Niceee. I don’t have model kits though xD Its the angst in mecha anime and the whole faux political commentary that I sort of fancy I think. I don’t pay a lot of attentions to the machines themselves, but I’ll at least note their names and their differences and roles in the story.
        xD okay then, i’ll try it the next time i see them!! 😀


  3. Hm, I’ve never heard of this anime before. The image itself looked rather appetizing to me, so I’m going to place that on my ‘anime list’ to watch tonight. Nothing’s better than eating ice cream and watching a good anime…

    On a side note, I’m rather skeptical with shoujos because of the predictable tropes, but with your post it made me want to give it a try. I dislike female main characters with no characteristic besides falling for the main guy, ugh, so annoying! I’d like to some other personality traits besides falling in love easily, you know?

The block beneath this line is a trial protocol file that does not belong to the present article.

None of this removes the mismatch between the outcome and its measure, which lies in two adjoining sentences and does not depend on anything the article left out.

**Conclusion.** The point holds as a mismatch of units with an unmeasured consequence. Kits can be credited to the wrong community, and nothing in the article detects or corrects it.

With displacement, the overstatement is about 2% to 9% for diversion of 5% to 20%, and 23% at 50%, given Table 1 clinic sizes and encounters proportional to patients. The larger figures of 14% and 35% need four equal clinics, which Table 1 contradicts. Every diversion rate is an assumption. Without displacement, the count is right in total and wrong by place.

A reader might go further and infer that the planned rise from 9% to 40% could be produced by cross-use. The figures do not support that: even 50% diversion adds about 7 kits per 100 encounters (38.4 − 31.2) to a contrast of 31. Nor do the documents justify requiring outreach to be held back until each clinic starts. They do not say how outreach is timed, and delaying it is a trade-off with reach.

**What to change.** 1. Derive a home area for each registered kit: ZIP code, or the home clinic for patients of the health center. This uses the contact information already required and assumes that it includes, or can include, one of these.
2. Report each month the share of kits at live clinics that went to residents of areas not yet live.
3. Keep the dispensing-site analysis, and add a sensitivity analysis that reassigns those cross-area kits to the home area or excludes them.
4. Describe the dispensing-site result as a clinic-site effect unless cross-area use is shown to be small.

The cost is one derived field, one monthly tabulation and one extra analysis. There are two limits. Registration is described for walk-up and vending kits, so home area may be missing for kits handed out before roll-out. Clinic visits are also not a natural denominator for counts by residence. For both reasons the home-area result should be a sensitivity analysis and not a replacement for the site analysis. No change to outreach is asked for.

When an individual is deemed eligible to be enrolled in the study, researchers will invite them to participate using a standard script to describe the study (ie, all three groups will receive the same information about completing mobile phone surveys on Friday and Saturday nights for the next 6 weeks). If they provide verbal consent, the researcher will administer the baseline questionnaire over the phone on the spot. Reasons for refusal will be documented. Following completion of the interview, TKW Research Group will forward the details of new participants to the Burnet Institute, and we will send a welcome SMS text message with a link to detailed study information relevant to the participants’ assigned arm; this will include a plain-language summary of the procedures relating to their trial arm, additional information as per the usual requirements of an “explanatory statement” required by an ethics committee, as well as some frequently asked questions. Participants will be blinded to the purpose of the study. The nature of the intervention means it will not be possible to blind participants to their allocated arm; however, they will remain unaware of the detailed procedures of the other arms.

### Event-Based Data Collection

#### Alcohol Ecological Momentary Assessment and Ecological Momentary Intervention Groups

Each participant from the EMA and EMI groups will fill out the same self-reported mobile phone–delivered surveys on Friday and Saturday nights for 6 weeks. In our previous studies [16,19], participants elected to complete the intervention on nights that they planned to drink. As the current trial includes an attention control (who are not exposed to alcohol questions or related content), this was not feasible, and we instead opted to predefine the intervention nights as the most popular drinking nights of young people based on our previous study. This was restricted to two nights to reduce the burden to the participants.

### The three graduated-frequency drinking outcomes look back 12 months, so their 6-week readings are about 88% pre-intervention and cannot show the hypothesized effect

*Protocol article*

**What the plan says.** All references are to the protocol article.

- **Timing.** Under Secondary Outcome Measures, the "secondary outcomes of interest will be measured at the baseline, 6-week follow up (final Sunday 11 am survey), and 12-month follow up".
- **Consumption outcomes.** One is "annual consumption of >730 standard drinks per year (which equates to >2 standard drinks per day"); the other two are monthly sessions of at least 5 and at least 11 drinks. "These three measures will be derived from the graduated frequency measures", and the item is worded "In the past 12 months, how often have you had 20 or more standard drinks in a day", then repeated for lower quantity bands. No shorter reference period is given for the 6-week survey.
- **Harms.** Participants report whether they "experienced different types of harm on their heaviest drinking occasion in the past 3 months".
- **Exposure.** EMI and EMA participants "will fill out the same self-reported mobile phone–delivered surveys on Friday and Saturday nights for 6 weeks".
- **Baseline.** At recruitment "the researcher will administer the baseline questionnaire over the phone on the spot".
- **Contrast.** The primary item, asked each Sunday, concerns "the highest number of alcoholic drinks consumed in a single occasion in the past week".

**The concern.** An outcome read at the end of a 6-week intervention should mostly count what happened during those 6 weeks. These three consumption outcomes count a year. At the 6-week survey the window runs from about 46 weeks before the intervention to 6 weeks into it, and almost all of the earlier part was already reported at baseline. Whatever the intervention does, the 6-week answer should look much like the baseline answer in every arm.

Liked by 1 person

    • This is relatively new (aired in Summer 2015) so it probably hasn’t gained much traction around the online anime crowd.

      Hmm, from what you said, this may very well be for you then xD Shirayuki definitely doesn’t fall within predictable shoujo female lead tropes. Another one you can consider is Akatsuki no Yona (which I personally prefer more as a story) as Yona is a rather unique shoujo female lead. 🙂

      Tell me what you think about them if you get around to trying, and thanks for the reblog and comment 🙂 Ice cream and anime sound like a blast, I should try that sometime too xD

      Liked by 1 person

  4. Oh! Quite a bold statement with “saviour of the shoujo genre”. Although I agree. I’m not ashamed to say that I enjoy yummy shoujo series with weak and annoying heroines—ahem, Brothers Conflict, ahem, Diabolik Lovers—however, I must say that I crave series that have substance. I haven’t watched this anime yet, but I have read the manga. And of course, I also really like “Akatsuki no Yona”. I agree that strong heroines like these are great and empowering. Girl power, yeah! They don’t have to be physically strong, although it would be awesome if they are, but if they’re mentally and emotional strong and independent, then I’m sold. Great post!